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Dear Mr. Brody film review
Image credit: Sarah Wilson

Film

SXSW 2021: Dear Mr. Brody Revisits a Crazy Story of the Hippie Era

A documentary about Michael Brody Jr., a 21-year-old hippie millionaire who in 1970 promised to give away his $25M inheritance in an effort to usher in a new era of world peace.

Out of many, the thing that’s oddest about Dear Mr. Brody, a documentary that debuted at the South by Southwest film festival, is that it’s based on extremely obscure events, a brief episode from the early ’70s of which I’d been completely unaware until I saw the film. The central figure in the incident doesn’t even have a Wikipedia page, although the movie does. 

But for that very brief moment, at least as it appears from the footage presented, it was the biggest story in the world. 

Dear Mr. Brody tells the story of the time, in 1970, when a man named Michael Brody, Jr., announced out of the blue that he was going to give away millions of dollars of his own money. 

Brody, who was in his early 20s at the time, was the heir to a fortune made from oleo, also known as margarine. In a fit of hippie-inspired, peace-and-love fervor, Brody made it known that he was planning to donate his millions to those who needed it. 

This led to a gold rush, with thousands of people writing Brody letters, sharing their human interest stories, and seeking to get some of Brody’s millions. However, it soon turned out that Brody, in addition to being drug-addled and mentally ill, had absolutely no capability of carrying out any type of major philanthropic effort. 

If nothing else, the film shows that giving away money requires actual professional competencies, starting with writing things down, doing accounting, and not being high on PCP. 

So almost none of those people, after getting their hopes up, ever got their money, and in fact, the majority of the letters sent to Brody were never even opened. It’s like a real-life analog to the “Scott’s Tots” episode of The Office– a guy who promised to make poor people’s “dreams come true,” before leaving them on the hook. 

Dear Mr. Brody was directed by Keith Maitland, who previously made one of the best documentaries of the last decade, 2016’s Tower. That was the animated doc about the 1966 tower shootings at the University of Texas. The follow-up, which like Tower debuted at South by Southwest, is another film looking at the dark side of the late 1960s.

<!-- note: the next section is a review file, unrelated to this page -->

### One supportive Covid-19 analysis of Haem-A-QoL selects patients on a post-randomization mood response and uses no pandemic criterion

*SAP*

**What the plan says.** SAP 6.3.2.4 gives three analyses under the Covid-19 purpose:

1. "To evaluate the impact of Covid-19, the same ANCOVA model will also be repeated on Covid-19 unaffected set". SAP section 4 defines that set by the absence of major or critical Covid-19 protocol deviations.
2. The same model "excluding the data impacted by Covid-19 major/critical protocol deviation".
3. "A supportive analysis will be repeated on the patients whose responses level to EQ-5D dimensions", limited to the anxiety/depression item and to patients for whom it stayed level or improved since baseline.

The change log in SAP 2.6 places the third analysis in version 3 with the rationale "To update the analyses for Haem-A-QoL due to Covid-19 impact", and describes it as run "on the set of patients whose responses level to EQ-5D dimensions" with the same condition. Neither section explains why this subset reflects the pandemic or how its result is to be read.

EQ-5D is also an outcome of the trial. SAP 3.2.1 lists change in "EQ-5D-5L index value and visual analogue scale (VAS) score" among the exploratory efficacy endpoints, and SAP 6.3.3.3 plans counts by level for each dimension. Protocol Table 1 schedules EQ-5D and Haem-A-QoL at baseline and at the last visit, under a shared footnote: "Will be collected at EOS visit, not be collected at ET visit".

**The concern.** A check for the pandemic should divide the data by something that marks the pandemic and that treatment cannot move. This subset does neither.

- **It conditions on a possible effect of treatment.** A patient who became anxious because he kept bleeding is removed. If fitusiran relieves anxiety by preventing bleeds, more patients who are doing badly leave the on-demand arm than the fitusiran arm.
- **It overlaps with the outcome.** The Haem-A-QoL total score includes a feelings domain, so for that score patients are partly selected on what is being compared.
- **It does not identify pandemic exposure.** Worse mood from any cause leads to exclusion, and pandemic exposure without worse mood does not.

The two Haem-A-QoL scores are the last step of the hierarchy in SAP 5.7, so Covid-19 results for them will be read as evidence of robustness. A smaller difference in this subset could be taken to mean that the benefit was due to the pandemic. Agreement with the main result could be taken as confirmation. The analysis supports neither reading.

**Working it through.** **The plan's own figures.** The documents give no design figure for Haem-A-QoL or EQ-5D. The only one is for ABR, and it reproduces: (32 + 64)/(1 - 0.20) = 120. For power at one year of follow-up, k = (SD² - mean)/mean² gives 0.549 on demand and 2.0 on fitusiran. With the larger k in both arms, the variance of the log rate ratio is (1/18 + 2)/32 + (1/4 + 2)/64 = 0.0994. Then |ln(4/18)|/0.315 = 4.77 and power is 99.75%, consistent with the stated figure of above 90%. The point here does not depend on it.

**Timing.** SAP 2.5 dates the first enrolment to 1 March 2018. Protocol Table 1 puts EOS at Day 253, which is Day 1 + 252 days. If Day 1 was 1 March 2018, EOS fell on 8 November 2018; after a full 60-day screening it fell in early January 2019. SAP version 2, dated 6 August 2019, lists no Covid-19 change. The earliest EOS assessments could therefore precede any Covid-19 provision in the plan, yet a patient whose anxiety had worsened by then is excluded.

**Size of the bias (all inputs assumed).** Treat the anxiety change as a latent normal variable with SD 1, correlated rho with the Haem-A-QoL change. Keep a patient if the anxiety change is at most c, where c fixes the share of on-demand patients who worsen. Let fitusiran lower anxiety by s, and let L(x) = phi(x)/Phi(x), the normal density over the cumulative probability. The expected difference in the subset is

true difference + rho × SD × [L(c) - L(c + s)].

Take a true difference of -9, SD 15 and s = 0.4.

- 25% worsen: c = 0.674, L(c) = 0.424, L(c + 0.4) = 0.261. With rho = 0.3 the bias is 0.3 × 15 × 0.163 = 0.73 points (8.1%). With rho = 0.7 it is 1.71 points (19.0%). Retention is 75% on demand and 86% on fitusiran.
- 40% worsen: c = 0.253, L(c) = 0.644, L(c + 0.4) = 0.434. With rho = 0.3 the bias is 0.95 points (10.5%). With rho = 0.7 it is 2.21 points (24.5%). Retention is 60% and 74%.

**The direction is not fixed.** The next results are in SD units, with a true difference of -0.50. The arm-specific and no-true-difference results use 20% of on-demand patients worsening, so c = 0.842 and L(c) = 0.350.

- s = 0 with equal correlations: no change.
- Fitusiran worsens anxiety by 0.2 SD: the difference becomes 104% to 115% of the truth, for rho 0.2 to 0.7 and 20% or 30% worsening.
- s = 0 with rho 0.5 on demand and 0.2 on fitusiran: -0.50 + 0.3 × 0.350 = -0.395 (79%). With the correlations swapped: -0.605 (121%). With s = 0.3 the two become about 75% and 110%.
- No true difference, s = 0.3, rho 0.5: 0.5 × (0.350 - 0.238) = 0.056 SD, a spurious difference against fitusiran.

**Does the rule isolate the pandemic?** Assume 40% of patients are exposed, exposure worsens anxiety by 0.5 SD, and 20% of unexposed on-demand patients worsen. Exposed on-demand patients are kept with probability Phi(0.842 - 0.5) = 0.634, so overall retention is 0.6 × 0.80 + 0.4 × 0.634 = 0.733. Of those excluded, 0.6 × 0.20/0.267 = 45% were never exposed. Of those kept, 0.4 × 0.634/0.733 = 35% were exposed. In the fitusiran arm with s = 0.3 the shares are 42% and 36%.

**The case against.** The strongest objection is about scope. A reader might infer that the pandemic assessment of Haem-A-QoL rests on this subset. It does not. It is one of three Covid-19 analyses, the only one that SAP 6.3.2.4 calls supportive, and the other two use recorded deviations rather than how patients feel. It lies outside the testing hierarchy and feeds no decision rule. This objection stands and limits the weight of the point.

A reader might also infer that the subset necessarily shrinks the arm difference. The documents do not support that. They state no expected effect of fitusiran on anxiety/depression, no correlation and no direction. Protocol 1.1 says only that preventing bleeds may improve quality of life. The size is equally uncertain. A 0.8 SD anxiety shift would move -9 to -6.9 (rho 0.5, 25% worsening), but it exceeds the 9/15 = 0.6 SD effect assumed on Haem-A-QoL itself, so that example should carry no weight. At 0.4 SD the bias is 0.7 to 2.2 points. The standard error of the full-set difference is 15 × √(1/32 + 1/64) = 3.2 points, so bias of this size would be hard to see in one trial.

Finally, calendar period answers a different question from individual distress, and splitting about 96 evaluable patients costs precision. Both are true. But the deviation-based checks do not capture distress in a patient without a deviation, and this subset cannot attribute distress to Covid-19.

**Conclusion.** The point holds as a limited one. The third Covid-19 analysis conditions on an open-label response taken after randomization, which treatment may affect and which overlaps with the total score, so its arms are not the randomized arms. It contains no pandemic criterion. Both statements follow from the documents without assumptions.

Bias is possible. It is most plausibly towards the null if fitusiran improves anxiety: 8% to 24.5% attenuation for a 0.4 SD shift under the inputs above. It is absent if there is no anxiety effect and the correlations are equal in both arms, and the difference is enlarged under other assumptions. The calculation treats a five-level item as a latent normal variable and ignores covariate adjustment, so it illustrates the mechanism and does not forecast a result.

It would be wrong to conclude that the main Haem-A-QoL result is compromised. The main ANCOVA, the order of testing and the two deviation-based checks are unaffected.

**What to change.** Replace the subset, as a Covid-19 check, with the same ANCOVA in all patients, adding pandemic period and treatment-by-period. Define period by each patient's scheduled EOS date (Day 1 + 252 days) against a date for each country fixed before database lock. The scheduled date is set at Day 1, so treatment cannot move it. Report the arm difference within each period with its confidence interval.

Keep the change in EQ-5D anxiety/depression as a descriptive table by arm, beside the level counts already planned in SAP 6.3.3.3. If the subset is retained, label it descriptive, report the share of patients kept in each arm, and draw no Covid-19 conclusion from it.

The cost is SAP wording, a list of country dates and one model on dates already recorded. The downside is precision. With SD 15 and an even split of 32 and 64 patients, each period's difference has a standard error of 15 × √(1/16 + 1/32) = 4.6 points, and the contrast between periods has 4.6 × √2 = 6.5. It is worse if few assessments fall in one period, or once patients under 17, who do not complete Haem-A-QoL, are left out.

Maitland really does two things here, one much more interesting than the other. He presents a huge amount of archival footage, of Brody himself talking about his plan to give away the money. It establishes Brody as a wild character, who speaks almost entirely in bullshit-inflected 1960s aphorisms- sounding not unlike Jim Morrison, to be honest. 

The film tells the complete story of Brody and what happened to him; the biggest shocker in the movie is when we discover, despite having the impression that these events unfolded over a long period of time, that it was only a matter of a little over a week. 

The other half of the movie is much less successful. It consists almost entirely of interviews with the people, and in some cases their children or grandchildren, who wrote the letters and were ultimately disappointed. Many of the stories are heartwarming, to be sure, but it gets quite repetitive after a while. 

And then, in the end, the film shows a massive effort by a group of people, to finally read the letters that were written to Brody but unopened until now. The film treats this as a sweet, triumphant moment, complete with happy music when in reality it’s dark as hell. 

Dear Mr. Brody is a worthwhile examination of an odd story of the past, but it’s certainly no Tower

South by Southwest celebrates the convergence of the interactive, film, and music industries. Follow our coverage from March 16–20, 2021.

Written By

Stephen Silver is a journalist and film critic based in the Philadelphia area. He is the co-founder of the Philadelphia Film Critics Circle and a Rotten Tomatoes-listed critic since 2008, and his work has appeared in New York Press, Philly Voice, The Jewish Telegraphic Agency, Tablet, The Times of Israel, and RogerEbert.com. In 2009, he became the first American journalist to interview both a sitting FCC chairman and a sitting host of "Jeopardy" on the same day.

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